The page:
One may argue that the effect relies on people of different native tongues showing different behaviours. These people probably differ in many ways other than their native language. Wider cultural differences could be invoked. Still, given that the effect holds for German, French, Italian, Spanish and Chinese, the most straightforward explanation indeed appears to be their language background. A way of overcoming the confounding influence of cultural upbringing may be to contrast second language learners of the same native language who learn different second languages.
Despite these short comings, the influence of the gender status of a language on the mind of its users is clearly measurable. This illustrates quite nicely that thought is influenced by what you must say – rather than by what you can say. This highlights that language is not an isolated skill but instead a central part of how our minds function. Studying language use is important – not just for the sake of language.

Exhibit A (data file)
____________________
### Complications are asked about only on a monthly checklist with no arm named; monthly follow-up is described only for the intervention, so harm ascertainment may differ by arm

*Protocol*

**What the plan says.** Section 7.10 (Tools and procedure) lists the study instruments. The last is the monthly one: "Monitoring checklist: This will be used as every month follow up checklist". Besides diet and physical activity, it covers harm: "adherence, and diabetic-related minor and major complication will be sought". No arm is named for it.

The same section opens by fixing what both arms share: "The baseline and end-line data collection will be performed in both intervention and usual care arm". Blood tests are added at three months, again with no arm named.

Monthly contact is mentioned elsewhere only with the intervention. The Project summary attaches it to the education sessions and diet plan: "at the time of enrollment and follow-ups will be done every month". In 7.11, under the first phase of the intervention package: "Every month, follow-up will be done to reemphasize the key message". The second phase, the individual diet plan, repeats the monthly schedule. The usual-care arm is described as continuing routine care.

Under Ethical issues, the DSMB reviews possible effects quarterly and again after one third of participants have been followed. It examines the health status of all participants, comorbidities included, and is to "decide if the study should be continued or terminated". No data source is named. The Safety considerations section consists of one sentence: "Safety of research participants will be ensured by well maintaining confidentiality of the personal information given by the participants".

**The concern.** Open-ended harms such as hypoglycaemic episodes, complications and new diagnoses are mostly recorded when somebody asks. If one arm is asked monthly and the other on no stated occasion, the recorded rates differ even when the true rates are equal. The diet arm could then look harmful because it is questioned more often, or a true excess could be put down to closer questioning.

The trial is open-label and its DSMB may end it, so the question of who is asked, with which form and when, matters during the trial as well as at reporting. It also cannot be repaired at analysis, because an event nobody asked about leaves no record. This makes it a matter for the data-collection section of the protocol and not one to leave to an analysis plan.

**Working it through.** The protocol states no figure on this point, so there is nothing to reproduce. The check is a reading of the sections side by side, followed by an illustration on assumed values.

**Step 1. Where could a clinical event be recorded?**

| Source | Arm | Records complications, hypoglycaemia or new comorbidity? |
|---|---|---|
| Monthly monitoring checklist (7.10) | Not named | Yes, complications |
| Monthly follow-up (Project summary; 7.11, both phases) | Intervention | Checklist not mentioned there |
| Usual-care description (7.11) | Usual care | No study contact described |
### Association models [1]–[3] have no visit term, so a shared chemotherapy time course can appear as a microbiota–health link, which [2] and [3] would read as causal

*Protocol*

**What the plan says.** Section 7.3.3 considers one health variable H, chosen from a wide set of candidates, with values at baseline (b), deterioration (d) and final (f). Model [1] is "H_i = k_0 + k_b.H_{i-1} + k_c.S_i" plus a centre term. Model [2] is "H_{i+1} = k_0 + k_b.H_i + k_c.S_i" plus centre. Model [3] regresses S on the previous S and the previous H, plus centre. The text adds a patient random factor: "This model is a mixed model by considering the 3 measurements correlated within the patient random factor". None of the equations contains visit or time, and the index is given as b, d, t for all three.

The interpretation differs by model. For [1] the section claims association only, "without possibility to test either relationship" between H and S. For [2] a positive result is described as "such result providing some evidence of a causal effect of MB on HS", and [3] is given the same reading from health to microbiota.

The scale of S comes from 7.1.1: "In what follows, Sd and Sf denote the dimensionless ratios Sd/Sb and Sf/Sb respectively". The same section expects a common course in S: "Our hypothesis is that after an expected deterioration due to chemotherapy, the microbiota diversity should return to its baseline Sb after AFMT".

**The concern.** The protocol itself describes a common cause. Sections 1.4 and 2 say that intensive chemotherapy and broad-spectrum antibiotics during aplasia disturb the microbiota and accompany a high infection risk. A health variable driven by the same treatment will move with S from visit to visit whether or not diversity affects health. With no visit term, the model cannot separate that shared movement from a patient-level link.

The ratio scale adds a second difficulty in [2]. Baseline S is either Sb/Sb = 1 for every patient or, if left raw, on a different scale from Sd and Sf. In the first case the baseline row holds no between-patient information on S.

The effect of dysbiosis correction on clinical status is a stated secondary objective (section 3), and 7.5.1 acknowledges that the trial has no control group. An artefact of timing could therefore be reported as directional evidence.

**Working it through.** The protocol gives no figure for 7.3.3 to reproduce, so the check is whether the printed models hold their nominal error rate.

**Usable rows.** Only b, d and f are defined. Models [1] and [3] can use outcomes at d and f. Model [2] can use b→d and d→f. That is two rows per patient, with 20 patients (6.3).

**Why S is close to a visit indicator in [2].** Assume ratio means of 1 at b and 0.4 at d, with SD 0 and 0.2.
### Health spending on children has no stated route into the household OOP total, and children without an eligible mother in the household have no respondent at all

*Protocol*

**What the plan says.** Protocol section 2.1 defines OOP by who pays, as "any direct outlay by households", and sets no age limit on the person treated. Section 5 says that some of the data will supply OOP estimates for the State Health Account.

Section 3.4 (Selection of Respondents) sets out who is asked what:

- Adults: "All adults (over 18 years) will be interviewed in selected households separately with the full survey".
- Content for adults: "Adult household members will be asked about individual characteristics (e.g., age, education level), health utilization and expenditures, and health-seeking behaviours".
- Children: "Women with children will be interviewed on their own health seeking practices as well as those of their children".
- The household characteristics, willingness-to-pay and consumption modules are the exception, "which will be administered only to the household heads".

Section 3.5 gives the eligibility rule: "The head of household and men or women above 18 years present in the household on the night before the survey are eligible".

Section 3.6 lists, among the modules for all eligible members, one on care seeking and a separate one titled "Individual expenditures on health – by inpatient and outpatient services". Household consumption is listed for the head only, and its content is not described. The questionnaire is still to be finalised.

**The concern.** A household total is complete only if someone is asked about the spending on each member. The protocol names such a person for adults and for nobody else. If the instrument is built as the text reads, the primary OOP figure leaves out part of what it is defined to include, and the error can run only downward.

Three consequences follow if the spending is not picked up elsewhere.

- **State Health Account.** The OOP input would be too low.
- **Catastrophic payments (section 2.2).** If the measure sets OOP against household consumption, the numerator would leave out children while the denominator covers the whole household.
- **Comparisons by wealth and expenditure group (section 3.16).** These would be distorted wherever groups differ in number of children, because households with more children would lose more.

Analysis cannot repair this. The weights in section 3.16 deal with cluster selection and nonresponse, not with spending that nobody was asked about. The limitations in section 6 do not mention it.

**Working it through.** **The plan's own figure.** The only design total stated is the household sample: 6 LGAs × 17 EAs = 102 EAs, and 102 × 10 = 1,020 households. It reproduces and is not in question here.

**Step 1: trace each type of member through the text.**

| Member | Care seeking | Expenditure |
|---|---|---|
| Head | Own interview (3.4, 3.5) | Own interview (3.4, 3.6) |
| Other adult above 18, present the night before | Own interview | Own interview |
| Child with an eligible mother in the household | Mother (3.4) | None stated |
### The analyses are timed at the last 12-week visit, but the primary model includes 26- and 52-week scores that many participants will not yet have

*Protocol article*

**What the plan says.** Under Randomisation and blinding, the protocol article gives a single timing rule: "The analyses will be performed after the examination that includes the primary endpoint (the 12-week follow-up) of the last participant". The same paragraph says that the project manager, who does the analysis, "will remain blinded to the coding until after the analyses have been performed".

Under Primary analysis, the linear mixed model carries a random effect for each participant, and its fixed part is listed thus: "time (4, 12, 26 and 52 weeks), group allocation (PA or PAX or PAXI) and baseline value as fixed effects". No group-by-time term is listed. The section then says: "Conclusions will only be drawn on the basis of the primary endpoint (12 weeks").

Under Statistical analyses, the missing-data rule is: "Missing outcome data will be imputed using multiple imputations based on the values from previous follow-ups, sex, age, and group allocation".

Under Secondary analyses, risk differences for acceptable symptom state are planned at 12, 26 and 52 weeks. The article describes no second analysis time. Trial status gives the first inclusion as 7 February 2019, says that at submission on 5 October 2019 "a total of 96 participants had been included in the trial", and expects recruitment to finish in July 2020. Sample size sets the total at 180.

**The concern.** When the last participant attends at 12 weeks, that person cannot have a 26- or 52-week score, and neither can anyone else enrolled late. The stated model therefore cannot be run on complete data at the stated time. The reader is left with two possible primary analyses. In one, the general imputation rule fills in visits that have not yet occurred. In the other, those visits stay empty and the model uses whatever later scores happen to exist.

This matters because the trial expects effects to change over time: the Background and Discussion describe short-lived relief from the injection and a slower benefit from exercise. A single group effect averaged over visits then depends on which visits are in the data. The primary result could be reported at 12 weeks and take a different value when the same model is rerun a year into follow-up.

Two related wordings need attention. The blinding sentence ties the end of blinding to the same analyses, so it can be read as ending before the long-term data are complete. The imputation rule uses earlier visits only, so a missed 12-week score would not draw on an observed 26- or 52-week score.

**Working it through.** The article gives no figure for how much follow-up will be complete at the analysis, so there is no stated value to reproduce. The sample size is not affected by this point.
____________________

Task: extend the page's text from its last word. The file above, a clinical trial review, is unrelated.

Chen, J-Y., & Su, J-J. (2011). Differential Sensitivity to the Gender of a Person by English and Chinese Speakers. Journal of Psycholinguist Research, 40, 195–203. doi: 10.1007/s10936-010-9164-9
Cubelli, R., Paolieri, D., Lotto, L., & Job, R. (2011). The Effect of Grammatical Gender on Object Categorization. Journal of Experimental Psychology: Learning, Memory, and Cognition, 37, 449–460. doi: 10.1037/a0021965
Segel, E., & Boroditsky, L. (2011). Grammar in art. Frontiers in Psychology, 1,1. doi: 10.3389/fpsyg.2010.00244